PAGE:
may benefit heart health. However, it’s best to avoid juices with lots of added
Grapes are widely consumed either as whole, raw fruit or as juice, wine, raisins, or vinegar.
One cup (151 grams) of whole, raw grapes provides (64Trusted Source):
C: 5% of the DV
K: 18% of the DV
The skin and seeds of grapes are an excellent source of antioxidant polyphenols. A number of studies have shown that grape seed polyphenol extracts can lower both blood pressure and heart rate (65Trusted Source, 66Trusted Source).
However, many of these studies were small. Other studies assert that the effect of polyphenols on blood pressure remains unclear (67Trusted Source).
A large observational study found that eating grapes or raisins 3 times per week was associated with a 12% reduction in the risk of type 2 diabetes (68Trusted Source).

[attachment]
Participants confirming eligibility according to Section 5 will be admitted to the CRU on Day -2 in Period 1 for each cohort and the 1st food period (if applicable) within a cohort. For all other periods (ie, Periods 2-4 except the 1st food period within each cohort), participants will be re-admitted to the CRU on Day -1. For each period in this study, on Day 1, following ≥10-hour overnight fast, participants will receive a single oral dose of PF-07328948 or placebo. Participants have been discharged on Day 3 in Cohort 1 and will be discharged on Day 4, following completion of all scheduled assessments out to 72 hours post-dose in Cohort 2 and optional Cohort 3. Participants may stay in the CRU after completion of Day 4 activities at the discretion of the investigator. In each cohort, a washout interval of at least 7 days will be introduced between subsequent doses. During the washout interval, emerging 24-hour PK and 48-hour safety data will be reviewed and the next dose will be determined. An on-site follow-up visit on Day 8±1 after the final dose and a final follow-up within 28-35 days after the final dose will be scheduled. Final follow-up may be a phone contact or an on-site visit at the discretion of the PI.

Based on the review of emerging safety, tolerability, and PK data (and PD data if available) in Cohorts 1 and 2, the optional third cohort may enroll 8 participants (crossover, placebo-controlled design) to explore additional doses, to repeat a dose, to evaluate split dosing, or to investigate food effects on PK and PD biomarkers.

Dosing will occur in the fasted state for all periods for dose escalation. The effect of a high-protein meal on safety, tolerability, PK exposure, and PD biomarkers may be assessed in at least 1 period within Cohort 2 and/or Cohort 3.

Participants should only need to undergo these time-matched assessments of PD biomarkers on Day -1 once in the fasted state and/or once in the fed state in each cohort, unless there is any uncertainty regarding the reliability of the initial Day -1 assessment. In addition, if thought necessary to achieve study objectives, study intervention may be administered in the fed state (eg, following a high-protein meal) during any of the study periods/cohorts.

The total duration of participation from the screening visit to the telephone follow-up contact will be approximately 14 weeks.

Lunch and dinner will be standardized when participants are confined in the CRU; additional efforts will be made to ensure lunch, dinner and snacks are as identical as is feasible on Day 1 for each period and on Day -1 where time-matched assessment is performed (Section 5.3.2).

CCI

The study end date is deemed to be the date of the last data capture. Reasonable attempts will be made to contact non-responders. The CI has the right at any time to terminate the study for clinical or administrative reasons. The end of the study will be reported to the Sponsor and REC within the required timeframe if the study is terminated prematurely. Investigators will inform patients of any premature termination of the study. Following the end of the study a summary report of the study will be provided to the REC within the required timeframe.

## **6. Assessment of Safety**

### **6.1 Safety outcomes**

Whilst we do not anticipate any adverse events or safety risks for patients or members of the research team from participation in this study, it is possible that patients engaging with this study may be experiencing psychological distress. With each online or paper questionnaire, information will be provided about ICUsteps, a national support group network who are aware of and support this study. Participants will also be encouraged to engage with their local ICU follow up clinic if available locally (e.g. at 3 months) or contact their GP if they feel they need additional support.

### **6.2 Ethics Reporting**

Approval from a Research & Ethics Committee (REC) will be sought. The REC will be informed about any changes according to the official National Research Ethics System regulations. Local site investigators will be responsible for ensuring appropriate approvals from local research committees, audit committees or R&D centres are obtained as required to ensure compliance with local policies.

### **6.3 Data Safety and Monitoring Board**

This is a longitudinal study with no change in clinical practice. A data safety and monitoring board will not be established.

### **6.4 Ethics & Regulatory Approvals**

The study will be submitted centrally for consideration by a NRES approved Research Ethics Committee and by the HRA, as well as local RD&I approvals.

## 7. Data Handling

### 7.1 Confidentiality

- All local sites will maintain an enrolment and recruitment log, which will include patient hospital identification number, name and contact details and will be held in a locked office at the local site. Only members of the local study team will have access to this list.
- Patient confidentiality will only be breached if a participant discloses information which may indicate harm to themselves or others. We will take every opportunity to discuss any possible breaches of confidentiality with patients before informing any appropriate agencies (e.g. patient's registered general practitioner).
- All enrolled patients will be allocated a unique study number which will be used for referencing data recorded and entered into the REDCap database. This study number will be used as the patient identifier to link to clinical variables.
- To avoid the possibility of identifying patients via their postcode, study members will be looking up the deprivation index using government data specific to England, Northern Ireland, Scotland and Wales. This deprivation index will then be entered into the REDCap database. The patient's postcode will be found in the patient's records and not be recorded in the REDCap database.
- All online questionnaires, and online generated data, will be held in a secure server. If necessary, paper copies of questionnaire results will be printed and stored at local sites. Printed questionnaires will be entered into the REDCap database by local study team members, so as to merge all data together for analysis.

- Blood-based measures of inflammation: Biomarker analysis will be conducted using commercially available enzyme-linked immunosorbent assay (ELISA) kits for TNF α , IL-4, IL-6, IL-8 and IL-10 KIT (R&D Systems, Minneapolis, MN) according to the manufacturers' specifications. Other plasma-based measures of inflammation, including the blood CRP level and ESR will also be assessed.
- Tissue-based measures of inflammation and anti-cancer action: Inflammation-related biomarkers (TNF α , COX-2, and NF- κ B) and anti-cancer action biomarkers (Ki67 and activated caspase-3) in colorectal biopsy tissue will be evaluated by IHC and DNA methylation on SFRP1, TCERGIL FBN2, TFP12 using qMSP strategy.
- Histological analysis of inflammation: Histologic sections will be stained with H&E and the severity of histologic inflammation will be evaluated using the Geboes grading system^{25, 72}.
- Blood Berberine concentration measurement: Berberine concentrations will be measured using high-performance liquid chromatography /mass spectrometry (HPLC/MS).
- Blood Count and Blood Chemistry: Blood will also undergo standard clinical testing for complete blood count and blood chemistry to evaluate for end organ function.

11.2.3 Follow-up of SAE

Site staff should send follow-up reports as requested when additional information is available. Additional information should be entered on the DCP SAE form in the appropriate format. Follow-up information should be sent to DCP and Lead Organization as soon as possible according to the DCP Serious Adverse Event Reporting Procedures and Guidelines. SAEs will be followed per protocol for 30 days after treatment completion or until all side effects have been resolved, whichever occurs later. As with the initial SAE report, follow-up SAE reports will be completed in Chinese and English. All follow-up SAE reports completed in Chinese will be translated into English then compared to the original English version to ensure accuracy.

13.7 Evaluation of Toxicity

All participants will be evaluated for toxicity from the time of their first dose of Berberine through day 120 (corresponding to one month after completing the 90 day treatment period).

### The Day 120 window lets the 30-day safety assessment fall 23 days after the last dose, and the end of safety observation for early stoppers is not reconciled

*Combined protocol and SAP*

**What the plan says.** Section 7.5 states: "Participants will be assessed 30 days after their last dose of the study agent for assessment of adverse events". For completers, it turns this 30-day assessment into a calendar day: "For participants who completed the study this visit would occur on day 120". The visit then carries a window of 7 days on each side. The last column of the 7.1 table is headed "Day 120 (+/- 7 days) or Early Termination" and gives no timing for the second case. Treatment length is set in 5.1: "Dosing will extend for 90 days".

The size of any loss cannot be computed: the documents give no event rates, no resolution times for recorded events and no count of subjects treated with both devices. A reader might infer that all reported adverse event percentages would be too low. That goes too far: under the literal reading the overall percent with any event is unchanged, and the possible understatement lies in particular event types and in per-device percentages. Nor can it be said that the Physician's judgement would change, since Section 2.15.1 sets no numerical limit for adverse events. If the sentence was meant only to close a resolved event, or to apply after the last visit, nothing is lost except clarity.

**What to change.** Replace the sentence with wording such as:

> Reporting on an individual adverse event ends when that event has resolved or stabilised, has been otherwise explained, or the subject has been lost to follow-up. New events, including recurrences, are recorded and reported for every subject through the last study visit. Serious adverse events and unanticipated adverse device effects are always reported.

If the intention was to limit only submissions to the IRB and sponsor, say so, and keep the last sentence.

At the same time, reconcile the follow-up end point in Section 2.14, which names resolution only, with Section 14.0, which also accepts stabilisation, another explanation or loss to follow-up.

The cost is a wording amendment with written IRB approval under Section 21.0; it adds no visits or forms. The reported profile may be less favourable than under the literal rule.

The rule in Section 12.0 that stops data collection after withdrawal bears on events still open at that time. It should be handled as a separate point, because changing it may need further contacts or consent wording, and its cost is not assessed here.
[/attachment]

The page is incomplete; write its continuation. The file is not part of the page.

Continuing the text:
Another study found that eating 17 ounces (500 grams) of grapes per day for 8 weeks reduced blood cholesterol and oxidative stress in people with high cholesterol (69Trusted Source).
Finally, grape juice may even benefit brain health. A small study of 25 women found that drinking 12 ounces (355 ml) of Concord grape juice every day for 12 weeks significantly improved memory and driving performance (70Trusted Source).
Summary Grapes, particularly
the seeds and skin, are full of antioxidants. They may help reduce blood
cholesterol and type 2 diabetes risk while also benefiting brain health.
The bottom line
Berries are some of the healthiest foods you can eat, as they’re low in calories but high in fiber, vitamin C, and antioxidants.
Many berries have proven benefits for heart health. These include lowering blood pressure and cholesterol, while reducing oxidative stress.
They may also help reduce the risk of type 2 diabetes by acting as great alternatives to sugary snacks.
Try to eat a few portions of berries a week and sample different types. They make a great snack or healthy breakfast topping.